“Two babies from one family, ‘gone’: Tusla unable to locate records despite ‘extensive’ search” — thejournal.ie 2 August 2022
Every day I receive at least one – and sometimes two or three
– Google Alerts relating to ‘Irish Mother and Baby Homes’
This edited collection of essays was published on 21 May 2022.
On 27 July 2022 the Irish government approved a proposal to establish an independent office to lead an intervention at the site of the former Mother and Baby Home in Tuam. The intervention will involve the excavation, recovery, analysis, identification (if possible) and re-interment of the children’s remains located at the site.
On the same day the United Nations Human Rights Committee published its report on Ireland noting “While welcoming the State party’s efforts to address and memorialize the past human rights violations and institutional abuse of women and children in the Magdalene laundries, children’s institutions, and mother and baby homes, as well as the State party’s recognition of its shortcomings in previous actions, the Committee recalls its previous concerns on the climate of impunity.”
A climate of impunity and collusion which continues to demand intervention by way of an independent human rights compliant investigation and full disclosure of all records in order to ventilate the right to truth so wanted by so many women and children.
Including Number 54 – Mary Harney – who is not ‘pig’ , who is not ‘smelly pig’. Mary Harney born Bessborough Mother and Baby Home, not ‘eligible’ to be trafficked to America, illegally fostered then sentenced to twelve and a half years in the Good Shepherd Industrial School (pages 3 -4).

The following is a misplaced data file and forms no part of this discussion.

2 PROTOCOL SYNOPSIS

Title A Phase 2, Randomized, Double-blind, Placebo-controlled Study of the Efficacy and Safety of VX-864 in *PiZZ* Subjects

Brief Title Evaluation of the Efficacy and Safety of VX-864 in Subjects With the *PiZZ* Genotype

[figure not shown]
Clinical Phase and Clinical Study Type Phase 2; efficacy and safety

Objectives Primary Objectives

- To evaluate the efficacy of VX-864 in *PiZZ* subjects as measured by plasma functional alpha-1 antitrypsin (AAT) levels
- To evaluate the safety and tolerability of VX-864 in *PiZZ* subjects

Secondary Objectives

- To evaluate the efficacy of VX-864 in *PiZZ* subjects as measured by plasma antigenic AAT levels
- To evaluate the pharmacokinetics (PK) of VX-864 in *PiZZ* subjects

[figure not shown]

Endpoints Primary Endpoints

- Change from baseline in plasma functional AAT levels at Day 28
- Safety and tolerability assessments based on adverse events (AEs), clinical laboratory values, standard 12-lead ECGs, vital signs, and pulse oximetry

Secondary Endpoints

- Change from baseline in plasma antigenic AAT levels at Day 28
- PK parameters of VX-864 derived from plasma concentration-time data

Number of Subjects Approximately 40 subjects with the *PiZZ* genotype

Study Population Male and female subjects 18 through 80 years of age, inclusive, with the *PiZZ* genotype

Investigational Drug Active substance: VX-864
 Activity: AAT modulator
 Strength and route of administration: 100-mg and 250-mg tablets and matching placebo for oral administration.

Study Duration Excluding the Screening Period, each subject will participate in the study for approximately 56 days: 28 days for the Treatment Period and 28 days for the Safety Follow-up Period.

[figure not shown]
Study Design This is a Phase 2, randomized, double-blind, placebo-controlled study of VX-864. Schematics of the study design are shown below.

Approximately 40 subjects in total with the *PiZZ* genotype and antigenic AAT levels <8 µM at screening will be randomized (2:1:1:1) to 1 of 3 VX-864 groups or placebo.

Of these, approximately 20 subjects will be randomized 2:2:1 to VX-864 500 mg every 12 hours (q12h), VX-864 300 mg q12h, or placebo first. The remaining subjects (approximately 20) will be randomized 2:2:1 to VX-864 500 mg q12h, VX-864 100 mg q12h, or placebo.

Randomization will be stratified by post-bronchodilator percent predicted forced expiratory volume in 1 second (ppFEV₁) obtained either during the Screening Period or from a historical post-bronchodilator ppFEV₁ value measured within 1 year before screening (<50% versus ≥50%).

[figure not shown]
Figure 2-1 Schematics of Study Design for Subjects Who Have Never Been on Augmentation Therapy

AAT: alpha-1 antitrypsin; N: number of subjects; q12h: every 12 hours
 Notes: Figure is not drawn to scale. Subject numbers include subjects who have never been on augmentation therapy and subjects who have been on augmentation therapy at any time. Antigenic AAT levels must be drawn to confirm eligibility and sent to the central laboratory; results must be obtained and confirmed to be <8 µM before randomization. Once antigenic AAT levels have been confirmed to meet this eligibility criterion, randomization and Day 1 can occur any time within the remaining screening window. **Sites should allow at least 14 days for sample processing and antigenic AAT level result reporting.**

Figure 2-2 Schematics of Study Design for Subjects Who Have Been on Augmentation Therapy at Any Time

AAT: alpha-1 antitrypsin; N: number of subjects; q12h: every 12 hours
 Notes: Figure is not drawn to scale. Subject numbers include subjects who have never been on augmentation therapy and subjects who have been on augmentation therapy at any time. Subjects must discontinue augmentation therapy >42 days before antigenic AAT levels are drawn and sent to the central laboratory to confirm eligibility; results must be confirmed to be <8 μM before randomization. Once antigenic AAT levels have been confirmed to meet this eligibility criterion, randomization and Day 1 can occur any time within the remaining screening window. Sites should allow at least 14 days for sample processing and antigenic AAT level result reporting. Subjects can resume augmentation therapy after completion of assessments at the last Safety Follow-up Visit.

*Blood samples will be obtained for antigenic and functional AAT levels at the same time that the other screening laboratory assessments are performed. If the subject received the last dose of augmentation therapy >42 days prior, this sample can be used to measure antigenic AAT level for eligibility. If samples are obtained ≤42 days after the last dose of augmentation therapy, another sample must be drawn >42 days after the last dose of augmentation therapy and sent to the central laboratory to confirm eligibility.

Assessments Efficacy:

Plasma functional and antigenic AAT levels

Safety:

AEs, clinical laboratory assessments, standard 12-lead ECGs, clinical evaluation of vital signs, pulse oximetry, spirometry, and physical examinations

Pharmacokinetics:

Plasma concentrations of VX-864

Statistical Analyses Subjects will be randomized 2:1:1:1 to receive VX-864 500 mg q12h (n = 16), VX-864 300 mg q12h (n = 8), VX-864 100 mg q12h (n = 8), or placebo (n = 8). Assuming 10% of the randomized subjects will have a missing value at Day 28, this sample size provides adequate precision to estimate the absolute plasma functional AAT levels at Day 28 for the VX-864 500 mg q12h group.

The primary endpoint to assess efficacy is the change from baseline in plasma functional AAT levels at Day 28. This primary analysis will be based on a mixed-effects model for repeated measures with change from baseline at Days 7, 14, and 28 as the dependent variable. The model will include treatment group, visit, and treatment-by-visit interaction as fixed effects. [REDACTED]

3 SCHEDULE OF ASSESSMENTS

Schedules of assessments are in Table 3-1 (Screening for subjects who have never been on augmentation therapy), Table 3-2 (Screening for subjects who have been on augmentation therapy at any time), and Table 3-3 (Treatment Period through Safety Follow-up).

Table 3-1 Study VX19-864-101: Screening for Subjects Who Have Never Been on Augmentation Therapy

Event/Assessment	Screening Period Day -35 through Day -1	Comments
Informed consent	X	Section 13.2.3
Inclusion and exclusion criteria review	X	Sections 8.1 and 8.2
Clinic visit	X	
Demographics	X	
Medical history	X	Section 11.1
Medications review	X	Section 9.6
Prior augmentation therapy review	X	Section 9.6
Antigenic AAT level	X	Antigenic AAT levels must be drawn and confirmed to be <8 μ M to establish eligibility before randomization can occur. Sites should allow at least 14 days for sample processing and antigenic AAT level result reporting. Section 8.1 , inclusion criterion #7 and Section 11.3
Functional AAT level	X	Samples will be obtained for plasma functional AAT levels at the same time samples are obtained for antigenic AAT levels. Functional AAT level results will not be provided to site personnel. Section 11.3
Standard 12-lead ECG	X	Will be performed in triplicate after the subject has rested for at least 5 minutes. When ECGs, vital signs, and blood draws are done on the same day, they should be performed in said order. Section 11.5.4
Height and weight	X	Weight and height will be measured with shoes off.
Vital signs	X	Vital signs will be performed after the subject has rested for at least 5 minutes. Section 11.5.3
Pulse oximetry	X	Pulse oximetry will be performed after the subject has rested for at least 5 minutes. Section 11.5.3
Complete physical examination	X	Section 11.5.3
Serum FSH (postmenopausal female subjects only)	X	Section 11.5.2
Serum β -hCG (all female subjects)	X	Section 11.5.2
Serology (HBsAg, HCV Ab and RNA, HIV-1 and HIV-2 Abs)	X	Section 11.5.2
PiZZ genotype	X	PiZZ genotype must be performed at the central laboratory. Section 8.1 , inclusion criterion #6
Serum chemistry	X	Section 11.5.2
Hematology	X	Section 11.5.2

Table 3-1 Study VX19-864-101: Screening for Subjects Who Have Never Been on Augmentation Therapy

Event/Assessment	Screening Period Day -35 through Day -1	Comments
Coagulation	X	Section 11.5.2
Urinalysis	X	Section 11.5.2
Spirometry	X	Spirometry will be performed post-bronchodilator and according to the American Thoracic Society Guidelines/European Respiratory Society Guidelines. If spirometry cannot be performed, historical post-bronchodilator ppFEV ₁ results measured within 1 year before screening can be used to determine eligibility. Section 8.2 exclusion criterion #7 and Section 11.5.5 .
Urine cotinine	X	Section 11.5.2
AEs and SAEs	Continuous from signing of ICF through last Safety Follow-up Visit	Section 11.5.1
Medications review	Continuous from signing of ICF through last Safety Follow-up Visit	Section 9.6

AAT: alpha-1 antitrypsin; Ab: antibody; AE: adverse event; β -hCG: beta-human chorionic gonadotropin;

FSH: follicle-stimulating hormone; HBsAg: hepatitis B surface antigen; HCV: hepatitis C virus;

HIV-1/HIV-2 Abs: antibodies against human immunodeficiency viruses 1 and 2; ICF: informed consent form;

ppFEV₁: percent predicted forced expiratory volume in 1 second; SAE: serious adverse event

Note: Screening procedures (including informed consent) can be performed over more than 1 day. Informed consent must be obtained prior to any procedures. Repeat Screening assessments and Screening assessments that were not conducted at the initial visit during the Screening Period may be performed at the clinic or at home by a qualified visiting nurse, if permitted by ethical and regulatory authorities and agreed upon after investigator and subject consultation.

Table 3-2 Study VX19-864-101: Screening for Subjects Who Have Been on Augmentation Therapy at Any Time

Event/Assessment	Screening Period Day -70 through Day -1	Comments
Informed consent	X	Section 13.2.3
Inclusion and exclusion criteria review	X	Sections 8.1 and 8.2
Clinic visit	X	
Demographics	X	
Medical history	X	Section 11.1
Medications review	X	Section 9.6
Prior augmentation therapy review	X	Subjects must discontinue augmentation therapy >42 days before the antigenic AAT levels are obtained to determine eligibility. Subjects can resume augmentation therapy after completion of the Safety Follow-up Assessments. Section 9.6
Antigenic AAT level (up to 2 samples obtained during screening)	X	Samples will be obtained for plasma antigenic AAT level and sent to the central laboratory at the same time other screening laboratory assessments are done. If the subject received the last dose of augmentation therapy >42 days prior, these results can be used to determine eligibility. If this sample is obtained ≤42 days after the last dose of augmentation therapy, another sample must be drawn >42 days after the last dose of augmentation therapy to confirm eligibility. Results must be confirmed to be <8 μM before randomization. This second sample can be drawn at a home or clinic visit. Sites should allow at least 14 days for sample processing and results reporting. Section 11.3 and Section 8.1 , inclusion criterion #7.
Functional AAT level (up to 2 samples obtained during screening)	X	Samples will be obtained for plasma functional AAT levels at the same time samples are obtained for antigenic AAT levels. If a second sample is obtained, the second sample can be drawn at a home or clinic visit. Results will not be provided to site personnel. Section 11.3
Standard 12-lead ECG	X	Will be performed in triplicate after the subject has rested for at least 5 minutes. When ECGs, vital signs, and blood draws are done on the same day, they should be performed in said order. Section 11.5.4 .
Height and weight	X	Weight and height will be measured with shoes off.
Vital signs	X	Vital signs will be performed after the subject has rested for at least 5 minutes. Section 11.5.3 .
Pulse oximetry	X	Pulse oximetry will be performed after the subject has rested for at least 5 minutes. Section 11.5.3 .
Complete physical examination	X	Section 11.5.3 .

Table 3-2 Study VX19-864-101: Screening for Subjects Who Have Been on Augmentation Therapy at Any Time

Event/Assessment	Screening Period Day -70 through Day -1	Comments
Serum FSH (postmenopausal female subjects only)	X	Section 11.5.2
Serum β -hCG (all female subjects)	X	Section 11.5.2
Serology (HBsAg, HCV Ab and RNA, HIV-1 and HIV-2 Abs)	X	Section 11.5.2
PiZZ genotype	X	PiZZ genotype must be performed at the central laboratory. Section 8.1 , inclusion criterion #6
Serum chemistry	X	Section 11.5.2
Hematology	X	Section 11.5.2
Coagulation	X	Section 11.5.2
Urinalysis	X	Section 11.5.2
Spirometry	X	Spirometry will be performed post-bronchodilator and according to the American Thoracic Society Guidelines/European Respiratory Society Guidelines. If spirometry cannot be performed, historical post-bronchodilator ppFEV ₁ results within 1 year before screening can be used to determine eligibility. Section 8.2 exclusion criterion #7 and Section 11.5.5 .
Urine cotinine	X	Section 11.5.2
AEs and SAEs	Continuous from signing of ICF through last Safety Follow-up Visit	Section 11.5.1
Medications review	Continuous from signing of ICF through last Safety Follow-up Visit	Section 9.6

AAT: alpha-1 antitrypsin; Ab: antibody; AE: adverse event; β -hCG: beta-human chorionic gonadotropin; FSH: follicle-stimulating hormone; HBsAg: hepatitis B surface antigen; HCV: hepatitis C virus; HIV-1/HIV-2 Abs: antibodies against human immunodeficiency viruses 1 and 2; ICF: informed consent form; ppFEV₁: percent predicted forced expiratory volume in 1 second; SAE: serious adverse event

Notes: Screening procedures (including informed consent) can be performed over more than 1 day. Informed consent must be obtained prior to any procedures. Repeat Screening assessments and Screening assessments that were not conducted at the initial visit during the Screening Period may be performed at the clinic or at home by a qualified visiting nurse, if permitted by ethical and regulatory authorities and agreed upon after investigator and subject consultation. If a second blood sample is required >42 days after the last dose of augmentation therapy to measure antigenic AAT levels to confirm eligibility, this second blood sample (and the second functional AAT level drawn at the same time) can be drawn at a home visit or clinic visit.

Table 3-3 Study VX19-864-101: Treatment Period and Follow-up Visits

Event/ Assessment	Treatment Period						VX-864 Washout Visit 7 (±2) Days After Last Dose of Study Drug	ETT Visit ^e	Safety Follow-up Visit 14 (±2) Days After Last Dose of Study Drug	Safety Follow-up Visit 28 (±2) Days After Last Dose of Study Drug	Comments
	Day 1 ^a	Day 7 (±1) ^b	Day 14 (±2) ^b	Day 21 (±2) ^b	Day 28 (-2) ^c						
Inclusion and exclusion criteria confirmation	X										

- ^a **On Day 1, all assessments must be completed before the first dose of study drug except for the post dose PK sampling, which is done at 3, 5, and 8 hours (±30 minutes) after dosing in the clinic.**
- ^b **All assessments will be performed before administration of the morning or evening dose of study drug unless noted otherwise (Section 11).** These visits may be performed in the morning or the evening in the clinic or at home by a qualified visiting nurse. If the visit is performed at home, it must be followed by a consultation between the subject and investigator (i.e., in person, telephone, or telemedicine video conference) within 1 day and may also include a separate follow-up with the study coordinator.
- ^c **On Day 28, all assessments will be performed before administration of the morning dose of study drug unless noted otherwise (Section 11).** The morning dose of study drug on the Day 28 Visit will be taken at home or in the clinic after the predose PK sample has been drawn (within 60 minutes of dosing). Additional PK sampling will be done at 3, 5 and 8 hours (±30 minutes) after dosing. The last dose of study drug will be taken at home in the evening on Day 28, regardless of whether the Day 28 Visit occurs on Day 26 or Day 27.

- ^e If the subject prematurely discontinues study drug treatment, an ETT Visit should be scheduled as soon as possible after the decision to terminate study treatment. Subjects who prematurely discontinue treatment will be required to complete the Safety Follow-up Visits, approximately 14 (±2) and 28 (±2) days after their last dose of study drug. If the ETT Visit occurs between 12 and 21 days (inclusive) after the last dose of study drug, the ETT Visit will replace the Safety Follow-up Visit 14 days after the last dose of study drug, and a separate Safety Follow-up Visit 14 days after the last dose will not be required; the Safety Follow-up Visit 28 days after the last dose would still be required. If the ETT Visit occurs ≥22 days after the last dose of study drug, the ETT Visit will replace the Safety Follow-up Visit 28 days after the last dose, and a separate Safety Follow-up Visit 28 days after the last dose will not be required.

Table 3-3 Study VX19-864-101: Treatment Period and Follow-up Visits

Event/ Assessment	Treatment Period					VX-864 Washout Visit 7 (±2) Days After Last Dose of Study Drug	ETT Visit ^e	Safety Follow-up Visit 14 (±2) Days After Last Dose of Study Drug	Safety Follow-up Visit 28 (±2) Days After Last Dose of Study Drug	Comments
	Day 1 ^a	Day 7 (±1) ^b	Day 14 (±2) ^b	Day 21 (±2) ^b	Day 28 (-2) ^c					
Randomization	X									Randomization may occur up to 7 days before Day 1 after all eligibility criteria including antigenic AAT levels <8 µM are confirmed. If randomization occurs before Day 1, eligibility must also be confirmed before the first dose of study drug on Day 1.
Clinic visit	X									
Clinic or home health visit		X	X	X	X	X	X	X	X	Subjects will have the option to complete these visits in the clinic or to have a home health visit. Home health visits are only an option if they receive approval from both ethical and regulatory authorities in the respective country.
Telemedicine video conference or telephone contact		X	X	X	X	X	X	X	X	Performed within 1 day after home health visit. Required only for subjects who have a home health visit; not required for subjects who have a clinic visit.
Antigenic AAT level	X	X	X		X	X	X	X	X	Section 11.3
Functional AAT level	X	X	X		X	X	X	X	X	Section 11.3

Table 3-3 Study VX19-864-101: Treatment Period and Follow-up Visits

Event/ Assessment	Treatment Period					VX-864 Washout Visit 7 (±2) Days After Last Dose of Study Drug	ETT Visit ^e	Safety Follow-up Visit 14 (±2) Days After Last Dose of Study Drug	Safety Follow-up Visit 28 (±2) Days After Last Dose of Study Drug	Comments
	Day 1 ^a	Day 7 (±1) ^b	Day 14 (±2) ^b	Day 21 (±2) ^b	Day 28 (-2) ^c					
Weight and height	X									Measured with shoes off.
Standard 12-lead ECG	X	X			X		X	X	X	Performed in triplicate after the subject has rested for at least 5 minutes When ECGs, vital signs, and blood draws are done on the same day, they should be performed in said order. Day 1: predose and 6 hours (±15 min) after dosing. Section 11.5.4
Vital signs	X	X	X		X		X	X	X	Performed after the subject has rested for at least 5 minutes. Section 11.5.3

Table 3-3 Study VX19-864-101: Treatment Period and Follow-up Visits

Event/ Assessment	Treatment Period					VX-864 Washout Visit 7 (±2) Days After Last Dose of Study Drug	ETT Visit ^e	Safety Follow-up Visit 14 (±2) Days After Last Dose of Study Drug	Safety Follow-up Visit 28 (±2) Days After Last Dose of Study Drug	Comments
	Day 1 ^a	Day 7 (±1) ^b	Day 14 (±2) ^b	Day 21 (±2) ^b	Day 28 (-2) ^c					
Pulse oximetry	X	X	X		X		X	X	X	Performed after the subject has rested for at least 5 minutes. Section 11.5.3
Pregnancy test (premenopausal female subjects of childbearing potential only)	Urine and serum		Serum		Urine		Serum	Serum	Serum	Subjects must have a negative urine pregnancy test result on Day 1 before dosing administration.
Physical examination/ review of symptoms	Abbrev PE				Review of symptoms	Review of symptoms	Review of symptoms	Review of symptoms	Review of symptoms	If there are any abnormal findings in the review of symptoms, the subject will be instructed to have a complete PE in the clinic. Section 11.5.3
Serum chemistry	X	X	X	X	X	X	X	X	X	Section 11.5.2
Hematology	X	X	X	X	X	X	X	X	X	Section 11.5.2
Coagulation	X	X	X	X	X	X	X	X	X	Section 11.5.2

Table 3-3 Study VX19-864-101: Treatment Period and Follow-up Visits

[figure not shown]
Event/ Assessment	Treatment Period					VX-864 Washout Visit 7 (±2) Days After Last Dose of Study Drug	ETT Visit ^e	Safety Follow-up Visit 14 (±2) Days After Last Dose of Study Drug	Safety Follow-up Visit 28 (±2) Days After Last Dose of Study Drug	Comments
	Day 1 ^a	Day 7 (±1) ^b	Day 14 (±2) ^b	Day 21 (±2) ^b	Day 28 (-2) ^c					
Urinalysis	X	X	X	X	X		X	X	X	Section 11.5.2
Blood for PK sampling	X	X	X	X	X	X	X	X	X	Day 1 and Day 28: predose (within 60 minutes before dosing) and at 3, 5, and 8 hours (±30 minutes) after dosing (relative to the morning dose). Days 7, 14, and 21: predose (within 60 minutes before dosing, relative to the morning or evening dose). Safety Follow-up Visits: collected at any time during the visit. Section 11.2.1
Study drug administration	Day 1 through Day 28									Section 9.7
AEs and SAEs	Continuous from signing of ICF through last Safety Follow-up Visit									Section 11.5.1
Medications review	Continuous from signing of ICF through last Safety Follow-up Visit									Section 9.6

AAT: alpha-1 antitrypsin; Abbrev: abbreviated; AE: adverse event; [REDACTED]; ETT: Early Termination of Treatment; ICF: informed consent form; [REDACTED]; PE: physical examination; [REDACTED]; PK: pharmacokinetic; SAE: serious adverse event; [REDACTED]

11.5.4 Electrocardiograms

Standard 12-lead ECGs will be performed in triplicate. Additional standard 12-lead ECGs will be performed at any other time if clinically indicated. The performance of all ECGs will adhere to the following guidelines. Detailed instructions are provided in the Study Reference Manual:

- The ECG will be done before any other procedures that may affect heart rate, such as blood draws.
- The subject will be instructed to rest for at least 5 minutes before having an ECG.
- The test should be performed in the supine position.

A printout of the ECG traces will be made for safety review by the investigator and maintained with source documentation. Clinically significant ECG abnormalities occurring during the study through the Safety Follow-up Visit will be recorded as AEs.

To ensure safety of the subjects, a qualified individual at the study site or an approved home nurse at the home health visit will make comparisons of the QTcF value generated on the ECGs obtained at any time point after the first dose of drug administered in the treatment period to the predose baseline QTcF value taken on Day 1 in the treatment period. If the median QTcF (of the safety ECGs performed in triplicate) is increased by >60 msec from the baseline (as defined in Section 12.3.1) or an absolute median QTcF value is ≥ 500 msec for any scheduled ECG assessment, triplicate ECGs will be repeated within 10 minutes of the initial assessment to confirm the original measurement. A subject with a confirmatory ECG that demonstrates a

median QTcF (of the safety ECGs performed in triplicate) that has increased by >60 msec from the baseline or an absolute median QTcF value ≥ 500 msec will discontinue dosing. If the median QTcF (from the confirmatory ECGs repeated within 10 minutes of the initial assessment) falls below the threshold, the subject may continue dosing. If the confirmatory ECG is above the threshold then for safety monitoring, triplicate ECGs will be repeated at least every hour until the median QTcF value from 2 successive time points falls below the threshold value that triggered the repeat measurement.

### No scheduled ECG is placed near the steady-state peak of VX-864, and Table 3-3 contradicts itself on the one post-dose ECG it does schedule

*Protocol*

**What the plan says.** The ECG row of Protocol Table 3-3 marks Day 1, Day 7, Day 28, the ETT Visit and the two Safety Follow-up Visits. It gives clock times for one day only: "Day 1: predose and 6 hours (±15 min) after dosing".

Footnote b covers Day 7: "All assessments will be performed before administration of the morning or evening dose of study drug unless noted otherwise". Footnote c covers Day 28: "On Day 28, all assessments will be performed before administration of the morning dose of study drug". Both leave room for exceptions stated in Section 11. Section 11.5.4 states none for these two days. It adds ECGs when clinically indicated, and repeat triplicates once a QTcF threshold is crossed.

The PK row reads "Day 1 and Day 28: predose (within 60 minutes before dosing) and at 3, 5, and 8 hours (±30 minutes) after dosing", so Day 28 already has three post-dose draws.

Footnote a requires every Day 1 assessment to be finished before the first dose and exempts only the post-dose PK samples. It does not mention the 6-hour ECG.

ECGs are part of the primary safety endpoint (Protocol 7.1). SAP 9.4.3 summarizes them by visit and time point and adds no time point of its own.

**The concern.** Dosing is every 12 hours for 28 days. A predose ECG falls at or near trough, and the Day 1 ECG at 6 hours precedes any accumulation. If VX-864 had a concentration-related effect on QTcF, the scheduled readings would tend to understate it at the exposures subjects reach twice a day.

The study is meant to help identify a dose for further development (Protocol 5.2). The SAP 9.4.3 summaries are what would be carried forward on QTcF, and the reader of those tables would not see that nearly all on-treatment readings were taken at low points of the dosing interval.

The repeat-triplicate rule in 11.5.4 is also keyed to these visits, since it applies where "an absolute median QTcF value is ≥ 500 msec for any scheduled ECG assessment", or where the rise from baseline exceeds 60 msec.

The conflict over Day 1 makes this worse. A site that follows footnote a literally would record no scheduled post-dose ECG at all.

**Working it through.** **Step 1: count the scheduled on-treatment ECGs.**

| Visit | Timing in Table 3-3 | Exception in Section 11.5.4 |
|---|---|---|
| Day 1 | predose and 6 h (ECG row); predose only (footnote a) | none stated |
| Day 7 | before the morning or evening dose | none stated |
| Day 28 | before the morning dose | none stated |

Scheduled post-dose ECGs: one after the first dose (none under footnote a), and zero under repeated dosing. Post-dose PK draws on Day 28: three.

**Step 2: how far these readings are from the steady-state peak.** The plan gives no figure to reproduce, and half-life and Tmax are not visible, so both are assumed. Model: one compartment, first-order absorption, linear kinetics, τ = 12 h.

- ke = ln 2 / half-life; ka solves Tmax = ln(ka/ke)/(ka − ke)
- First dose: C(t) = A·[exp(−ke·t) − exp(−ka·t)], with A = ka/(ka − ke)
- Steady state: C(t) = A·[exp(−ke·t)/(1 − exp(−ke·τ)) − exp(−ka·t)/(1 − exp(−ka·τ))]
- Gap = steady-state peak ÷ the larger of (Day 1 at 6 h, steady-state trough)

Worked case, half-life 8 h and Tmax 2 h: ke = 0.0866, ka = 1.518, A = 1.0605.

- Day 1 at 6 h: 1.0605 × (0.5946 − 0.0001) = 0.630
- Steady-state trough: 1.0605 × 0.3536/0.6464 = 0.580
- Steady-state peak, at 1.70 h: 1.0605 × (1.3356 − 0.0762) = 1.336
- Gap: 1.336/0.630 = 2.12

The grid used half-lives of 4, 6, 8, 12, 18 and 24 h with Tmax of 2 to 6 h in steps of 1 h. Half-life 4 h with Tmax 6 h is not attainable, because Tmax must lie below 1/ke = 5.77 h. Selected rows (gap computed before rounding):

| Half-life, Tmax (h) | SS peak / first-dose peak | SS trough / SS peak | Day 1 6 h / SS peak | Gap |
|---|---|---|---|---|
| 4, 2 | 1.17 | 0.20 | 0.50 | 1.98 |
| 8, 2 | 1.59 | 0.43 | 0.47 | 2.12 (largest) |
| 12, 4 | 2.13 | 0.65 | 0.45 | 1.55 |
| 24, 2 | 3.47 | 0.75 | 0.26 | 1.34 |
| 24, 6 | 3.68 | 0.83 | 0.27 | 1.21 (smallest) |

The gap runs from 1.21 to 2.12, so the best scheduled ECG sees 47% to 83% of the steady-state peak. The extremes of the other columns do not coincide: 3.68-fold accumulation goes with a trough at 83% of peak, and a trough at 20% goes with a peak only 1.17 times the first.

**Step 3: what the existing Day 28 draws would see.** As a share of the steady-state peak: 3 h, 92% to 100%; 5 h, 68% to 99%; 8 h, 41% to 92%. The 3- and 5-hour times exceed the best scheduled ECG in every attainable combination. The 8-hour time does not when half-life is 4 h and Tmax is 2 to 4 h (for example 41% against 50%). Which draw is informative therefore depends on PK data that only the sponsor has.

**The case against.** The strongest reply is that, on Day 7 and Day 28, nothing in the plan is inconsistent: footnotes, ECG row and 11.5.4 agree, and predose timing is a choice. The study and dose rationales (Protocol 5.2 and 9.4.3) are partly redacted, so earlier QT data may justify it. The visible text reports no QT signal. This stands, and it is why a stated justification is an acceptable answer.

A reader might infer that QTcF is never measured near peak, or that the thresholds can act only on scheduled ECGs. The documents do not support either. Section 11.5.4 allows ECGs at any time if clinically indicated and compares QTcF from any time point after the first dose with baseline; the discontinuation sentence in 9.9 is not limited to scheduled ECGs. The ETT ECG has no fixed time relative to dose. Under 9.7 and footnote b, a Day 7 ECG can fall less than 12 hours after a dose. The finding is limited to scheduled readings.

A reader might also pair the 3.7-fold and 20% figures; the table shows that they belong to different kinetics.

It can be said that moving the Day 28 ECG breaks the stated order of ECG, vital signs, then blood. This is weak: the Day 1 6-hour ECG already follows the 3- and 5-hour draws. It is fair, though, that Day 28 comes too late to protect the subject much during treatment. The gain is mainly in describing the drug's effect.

Mary Harney who still waits for truth, justice and accountability which, to take W. B. Yeats out of the context of peace, comes ‘dripping slow’.
“We did not just hide away the dead bodies of tiny human beings, we dug deep and deeper still to bury our compassion, our mercy”- (Enda Kenny 18 March 2017 quoted at page 43)
Christopher Stanley reviews “Redress: Ireland’s Institutions and Transitional Justice edited by Katherine O’Donnell, Maeve O’Rourke, James M Smith
Five years on women and children still wait for the burial of Irish compassion to be exhumed and examined in the ways urged by the UN Human Rights Committee in accordance with human rights standards demanded by both ‘hard’ law and ‘soft’ justice – from criminal process to transitional justice – through police and coronial investigations, through disclosure of information to establish identity (page xi) and to establish a public record of truth, an inalienable human right – to know why.
This edited volume of essays is a valuable contribution to that truth-seeking process and how the right to truth can inform redress in a scheme of transitional justice (from darkness to light).
In their Introduction, the Editors describe the genesis of this project by way of a two day conference at Boston College where different voices spoke on and were heard on the subject of ‘Reconciliation, Truth-Telling and Institutional Abuse in Ireland’. These were the voices of ‘scholars, policy makers, survivors, people affected by adoption, artists and advocates’ (page xiii).